When I Grow Up…
I started thinking about Tae Kwon Do on the train on the way home, which made me remember the horror of 6th grade square dancing in PE class which made me think about the goals I’ve set for myself throughout my life. (Yay, stream of consciousness!)
As I’ve noted before, one of the things that broke me down in Tae Kwon Do was the regularity with which we had to choose partners. Imagine not only having to TALK to somebody you don’t know, but also having to work directly with them and maybe even touch each other. *shiver!*
The first time I recognized the pain of partnering up was in that 6th grade square dancing section of PE. I LOVED PE up to that point. I loved to play games and be physical! But suddenly, I was betrayed. “Everyone grab a partner!” *sigh*
PE had turned into an activity based on being chosen by a boy for your popularity and looks. For the first time I realized I was a fat, ugly, naive nerd. And at about the same time, I started being picked on because of my awkwardness. I didn’t want anybody to think they’d made me cry or hurt my feelings, so I developed an armor of smart-ass, loud words and held my tears and pain in my stomach and my heart. And then I ate more to comfort myself.
The thing that helped me power past all of that was my goal of being an athlete. My brother, Mike, had played high school football and baseball. My cousin, Scott, was a state wrestling champ. And my cousin, Dennis, played baseball at the University of Tennessee and had an amazing, glittering collection of his trophies on display in the living room of his house. Every time I went there to see Granny or Aunt Jo or Dennis, I would stare at those trophies and count them and covet them.
I was the only girl on either side of the family and I wanted to prove I could keep up with those boys. They were my heroes! I wanted to letter in as many sports as I could and have a high school letter jacket just like they did. I wanted to get more trophies than Dennis had in that living room!
So I didn’t build myself in adolescence (not that I even would have known where to begin) as a pretty, soft and social girl. I set out to accomplish those athletic goals. (You didn’t have to be pretty or accepted to shoot free throws or hit homers. #marlahooch )
Concentrating on sports made the hurt from the bullying, and the lack of attention from boys secondary.
Even though I was a terrible player, I made the middle school basketball team on sheer hustle. I remained an outstanding softball player. My basketball team went undefeated and won the county championship my 8th grade year. I was one of three or four freshmen who made the softball team when I moved to high school. I continued to play basketball, and in the spring, threw shot and discus on the track team. I wound up lettering in three sports: 4 years in softball, 4 years in track and 2 years in basketball. I got that letter jacket and I wound up with more trophies than Dennis!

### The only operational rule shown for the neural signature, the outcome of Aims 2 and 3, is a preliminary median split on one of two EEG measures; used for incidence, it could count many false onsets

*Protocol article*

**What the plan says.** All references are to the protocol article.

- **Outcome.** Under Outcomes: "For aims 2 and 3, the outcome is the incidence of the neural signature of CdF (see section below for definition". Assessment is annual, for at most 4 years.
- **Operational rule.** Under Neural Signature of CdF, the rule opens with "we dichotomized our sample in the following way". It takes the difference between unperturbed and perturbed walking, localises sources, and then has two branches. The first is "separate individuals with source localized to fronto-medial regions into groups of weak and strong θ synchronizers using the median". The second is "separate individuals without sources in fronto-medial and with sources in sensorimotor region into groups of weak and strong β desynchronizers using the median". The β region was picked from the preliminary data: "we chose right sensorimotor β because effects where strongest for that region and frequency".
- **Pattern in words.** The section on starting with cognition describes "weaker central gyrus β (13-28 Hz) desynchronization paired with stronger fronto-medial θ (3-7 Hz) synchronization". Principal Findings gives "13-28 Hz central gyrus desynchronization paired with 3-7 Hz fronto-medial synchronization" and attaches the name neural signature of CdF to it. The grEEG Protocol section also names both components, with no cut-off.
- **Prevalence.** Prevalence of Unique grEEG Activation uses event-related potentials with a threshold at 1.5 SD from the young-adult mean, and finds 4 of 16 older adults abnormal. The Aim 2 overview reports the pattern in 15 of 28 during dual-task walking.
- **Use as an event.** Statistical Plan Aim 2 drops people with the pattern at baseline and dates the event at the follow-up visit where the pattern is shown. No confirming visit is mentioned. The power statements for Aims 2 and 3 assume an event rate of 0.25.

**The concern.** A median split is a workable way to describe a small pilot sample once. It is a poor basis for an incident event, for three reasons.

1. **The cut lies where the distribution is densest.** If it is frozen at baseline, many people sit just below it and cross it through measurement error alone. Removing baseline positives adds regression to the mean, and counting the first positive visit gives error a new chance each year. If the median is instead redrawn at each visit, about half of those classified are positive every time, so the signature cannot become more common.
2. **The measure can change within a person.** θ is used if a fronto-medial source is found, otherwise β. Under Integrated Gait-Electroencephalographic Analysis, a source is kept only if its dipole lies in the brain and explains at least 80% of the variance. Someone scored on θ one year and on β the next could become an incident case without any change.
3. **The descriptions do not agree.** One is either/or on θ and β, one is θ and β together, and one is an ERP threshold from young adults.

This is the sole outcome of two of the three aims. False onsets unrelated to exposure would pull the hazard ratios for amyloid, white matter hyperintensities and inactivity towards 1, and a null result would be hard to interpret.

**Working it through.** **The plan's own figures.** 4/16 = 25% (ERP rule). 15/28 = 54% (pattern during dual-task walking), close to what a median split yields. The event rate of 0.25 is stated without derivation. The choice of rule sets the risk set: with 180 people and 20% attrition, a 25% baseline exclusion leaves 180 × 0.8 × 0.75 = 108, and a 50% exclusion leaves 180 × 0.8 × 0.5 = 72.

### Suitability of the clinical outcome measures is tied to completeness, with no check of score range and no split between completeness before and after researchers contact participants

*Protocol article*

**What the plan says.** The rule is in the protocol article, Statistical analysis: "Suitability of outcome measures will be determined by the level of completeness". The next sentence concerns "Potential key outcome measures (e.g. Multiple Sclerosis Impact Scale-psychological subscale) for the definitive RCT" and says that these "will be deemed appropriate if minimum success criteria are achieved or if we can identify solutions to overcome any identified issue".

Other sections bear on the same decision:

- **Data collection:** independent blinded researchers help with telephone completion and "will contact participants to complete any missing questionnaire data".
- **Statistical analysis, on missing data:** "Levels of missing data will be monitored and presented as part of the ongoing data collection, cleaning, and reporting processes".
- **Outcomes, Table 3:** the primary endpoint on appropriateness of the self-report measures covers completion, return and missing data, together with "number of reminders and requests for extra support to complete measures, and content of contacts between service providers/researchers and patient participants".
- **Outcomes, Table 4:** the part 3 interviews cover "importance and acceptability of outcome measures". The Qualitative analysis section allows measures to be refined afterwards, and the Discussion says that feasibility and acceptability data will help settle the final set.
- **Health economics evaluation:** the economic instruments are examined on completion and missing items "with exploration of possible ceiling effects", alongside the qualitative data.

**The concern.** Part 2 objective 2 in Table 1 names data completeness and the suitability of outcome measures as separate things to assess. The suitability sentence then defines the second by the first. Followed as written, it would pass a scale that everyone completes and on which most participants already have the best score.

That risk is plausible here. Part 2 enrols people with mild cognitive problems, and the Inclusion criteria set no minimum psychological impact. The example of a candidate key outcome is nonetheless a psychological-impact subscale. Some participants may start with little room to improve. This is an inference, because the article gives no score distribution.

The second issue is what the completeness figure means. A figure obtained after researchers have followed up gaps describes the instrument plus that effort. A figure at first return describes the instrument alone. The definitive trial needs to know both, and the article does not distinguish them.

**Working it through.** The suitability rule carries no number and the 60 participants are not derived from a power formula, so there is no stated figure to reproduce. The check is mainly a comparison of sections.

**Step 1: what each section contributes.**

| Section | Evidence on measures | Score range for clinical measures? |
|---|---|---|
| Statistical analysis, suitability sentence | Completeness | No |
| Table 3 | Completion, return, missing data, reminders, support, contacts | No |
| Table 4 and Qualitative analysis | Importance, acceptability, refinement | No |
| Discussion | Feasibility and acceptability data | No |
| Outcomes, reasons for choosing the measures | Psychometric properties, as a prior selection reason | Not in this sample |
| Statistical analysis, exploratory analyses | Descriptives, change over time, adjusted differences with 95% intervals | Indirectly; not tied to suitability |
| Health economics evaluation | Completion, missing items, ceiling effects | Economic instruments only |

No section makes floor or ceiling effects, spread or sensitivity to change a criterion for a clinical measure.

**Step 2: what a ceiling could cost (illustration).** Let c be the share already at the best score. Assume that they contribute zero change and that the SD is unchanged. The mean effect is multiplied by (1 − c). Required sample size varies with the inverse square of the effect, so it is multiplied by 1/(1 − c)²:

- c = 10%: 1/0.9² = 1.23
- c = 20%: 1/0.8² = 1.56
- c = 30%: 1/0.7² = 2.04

That goal I set for myself in elementary school had come to fruition after eight years of hard work.
In college I decided I wanted to work at Camp Glisson during the summers. This was just a matter of making it through the application process, but again, it was something I wanted to do, set my mind to and accomplished.
In high school, I decided I wanted to go to seminary after I graduated from college. I followed through, applied and got in.
But this is where everything starts pulling out of focus and heading off the rails. Yes, I got in. But I didn’t finish. For various reasons, seminary whipped my ass. It whipped my pride. It whipped me socially. It whipped me emotionally.
I started drinking to cover the pain that time, and really floundered for a couple of years until I met my future ex-husband playing coed softball. We got married and built a future together. But I didn’t really have any goals in mind. (And certainly didn’t have the goal of getting divorced 10 years later.)
And I haven’t had a real goal since then either.
I’ve finished three marathons and busted my ass to reach my goal in the last one. So my ability to set a goal and work like crazy to meet it is still there.
But I don’t really have any meaningful goals I want to reach. Isn’t that something grown-ups are supposed to have?
Shouldn’t there be something I want to accomplish? Something I want? Something I really care about?
Couldn’t someone just tell me what those things are?
Frankly, I still feel exactly like I look in this picture from when I was two or three.
Can’t we just play ball, eat supper, have somebody read us a story and fall asleep? Isn’t that enough any more?